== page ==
The Sandman is an 1816 short story by E.T.A. Hoffmann. This story has been the subject of much discussion and interpretation, including by Freud. You can read it online with illustrations here. You can listen to it here. It begins,
NATHANEL TO LOTHAIRE
Certainly you must all be uneasy that I have not written for so long - so very long. My mother, am sure, is angry, and Clara will believe that I am passing my time in dissipation, entirely forgetful of her fair, angelic image that is so deeply imprinted on my heart. Such, however, is not the case. Daily and hourly I think of you all; and the dear form of my lovely Clara passes before me in my dreams, smiling upon me with her bright eyes as she did when I was among you. But how can I write to you in the distracted mood which has been disturbing my every thought! A horrible thing has crossed my path. Dark forebodings of a cruel, threatening fate tower over me like dark clouds, which no friendly sunbeam can penetrate. I will now tell you what has occurred. I must do so - that I plainly see - the mere thought of it sets me laughing like a madman. Ah, my dear Lothaire, how shall I begin ? How shall I make you in any way realize that what happened to me a few days ago can really have had such a fatal effect on my life? If you were here you could see for yourself; but, as it is, you will certainly take me for a crazy fellow who sees ghosts. To be brief, this horrible occurrence, the painful impression of which I am in vain endeavoring to throw off, is nothing more than this - that some days ago, namely on the 30th of October at twelve o'clock noon, a barometer-dealer came into my room and offered me his wares. I bought nothing, and threatened to throw him downstairs, upon which he took himself off of his own accord.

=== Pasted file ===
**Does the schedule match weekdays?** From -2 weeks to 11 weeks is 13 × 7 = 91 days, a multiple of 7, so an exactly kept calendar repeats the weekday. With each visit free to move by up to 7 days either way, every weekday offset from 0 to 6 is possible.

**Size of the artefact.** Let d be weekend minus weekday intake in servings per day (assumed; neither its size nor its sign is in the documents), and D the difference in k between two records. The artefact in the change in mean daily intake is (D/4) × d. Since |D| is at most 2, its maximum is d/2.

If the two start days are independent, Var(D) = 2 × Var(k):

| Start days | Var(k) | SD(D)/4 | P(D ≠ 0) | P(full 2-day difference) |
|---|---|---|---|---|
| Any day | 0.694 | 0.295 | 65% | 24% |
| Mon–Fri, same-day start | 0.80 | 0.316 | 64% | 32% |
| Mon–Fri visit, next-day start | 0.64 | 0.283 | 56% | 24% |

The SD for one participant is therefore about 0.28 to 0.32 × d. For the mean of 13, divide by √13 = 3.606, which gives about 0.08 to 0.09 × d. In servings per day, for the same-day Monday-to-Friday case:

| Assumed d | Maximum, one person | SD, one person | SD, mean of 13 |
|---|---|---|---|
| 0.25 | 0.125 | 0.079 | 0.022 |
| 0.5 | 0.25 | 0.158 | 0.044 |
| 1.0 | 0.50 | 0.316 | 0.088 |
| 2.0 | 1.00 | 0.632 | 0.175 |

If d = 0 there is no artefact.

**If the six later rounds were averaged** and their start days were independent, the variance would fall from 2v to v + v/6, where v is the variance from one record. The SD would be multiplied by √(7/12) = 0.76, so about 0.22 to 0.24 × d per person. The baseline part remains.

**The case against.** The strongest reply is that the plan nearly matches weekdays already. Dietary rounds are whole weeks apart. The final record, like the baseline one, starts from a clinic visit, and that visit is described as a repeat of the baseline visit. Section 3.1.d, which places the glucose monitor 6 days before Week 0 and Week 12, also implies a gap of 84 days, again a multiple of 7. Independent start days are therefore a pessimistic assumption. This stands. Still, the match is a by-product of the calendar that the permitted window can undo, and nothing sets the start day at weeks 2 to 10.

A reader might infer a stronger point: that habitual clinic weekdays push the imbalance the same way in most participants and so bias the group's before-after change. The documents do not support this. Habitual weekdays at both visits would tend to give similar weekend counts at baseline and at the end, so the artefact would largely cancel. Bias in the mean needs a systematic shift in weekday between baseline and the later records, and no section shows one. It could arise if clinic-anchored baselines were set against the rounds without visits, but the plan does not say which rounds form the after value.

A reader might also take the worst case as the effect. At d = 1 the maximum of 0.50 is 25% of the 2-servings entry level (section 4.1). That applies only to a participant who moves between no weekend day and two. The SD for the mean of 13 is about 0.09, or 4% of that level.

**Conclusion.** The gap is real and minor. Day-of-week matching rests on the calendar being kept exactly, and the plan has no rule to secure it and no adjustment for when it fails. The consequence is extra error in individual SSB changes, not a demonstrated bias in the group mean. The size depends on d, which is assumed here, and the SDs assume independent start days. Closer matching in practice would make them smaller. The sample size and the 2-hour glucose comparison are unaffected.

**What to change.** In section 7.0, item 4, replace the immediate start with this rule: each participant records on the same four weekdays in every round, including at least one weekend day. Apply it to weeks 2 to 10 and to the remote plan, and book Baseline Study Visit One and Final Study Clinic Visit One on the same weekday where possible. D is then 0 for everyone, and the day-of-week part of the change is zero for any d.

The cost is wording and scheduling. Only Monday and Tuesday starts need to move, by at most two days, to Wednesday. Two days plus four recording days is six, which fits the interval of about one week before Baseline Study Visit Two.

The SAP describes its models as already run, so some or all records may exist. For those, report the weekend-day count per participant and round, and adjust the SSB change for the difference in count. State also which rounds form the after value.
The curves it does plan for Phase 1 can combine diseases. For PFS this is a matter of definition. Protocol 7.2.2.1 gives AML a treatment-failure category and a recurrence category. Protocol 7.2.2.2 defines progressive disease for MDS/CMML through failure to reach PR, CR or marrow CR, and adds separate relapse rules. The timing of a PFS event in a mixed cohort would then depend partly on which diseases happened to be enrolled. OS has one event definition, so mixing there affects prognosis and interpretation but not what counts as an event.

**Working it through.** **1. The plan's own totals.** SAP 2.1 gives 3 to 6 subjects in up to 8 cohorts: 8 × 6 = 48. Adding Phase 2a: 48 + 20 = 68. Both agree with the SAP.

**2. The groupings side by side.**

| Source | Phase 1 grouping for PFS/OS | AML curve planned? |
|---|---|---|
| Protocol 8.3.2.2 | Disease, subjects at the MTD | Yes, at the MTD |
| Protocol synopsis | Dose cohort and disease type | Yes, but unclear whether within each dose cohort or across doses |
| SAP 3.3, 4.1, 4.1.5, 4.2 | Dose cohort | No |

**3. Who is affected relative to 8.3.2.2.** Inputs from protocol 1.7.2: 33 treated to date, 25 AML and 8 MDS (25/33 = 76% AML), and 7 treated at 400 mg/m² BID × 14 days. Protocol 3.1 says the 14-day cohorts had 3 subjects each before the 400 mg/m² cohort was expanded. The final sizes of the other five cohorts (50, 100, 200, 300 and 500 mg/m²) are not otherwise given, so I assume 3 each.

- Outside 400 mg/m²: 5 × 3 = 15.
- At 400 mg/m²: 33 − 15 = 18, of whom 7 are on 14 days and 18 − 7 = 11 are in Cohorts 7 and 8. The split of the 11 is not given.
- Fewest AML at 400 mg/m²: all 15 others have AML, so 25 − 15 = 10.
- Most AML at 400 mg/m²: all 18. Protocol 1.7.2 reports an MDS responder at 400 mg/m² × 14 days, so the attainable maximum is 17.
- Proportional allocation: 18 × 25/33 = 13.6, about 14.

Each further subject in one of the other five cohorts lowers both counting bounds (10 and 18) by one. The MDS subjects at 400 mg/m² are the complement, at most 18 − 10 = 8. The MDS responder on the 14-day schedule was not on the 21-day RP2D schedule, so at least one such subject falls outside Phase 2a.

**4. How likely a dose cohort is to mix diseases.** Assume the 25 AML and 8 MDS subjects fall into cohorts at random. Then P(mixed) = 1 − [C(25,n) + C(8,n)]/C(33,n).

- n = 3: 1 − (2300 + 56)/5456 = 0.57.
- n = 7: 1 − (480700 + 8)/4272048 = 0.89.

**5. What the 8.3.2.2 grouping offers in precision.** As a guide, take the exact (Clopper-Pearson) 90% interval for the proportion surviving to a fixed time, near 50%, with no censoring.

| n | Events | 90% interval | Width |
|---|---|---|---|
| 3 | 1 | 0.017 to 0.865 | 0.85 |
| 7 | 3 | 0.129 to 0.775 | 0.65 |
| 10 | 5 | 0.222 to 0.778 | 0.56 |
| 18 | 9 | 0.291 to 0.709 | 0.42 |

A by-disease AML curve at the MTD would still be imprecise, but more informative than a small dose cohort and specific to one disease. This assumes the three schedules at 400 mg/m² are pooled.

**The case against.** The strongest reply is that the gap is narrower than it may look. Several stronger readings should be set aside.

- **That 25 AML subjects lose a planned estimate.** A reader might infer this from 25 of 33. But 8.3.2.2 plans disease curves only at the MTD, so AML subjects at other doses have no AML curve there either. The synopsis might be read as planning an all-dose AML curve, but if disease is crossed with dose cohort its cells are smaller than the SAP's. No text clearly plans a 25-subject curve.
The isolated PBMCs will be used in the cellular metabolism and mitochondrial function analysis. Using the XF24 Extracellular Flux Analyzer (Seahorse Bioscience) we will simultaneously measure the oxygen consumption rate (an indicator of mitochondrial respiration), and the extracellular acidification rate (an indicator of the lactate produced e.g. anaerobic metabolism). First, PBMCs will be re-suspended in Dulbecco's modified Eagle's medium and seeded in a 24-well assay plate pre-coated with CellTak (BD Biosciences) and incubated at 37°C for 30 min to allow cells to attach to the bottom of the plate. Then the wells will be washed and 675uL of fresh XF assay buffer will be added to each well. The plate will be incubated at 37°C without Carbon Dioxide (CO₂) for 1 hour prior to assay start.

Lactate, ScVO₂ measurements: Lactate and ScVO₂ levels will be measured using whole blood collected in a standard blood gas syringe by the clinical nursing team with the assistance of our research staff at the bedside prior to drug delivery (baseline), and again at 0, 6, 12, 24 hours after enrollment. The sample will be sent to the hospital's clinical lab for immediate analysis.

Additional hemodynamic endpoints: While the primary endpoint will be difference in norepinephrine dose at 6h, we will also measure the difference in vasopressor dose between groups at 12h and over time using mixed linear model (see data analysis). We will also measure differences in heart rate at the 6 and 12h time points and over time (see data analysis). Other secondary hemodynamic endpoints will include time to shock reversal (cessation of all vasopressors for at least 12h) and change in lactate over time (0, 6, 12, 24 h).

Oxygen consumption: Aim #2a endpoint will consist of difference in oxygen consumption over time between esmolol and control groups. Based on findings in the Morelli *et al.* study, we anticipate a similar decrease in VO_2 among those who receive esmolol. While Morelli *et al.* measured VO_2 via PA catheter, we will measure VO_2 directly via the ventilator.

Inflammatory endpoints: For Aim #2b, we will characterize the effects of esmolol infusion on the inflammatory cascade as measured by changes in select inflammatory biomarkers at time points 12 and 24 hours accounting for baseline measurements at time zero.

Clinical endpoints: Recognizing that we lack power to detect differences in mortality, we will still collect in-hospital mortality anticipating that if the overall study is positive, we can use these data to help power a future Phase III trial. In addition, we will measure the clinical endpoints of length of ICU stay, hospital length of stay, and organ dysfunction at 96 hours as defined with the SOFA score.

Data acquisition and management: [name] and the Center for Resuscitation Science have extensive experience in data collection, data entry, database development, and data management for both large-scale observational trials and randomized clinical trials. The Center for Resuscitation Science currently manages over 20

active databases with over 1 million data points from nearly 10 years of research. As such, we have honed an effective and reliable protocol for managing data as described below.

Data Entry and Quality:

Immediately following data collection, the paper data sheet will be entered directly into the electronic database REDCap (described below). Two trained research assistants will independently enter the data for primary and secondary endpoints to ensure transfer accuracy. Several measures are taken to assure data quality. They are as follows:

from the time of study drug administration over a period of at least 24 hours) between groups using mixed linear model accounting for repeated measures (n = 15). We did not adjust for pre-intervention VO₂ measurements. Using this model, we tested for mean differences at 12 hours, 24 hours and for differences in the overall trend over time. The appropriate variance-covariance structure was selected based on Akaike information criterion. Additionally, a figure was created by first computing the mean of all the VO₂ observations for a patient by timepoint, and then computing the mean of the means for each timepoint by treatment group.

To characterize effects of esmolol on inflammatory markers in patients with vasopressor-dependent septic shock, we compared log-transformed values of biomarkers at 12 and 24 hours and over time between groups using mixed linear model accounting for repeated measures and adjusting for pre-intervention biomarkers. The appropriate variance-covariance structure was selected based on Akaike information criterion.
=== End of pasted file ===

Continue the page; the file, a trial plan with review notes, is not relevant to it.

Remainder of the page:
Only circumstances of the most peculiar kind, you will suspect, and exerting the greatest influence over my life, can have given any import to this occurrence. Moreover, the person of that unlucky dealer must have had an evil effect upon me. So it was, indeed. I must use every endeavor to collect myself, and patiently and quietly tell you so much of my early youth as will bring the picture plainly and clearly before your eyes. As I am about to begin, I fancy that I hear you laughing, and Clara exclaiming, 'Childish stories indeed!' Laugh at me, I beg of you, laugh with all your heart. But, oh God! my hair stands on end, and it is in mad despair that I seem to be inviting your laughter, as Franz Moor did Daniel's in Schiller's play. But to my story.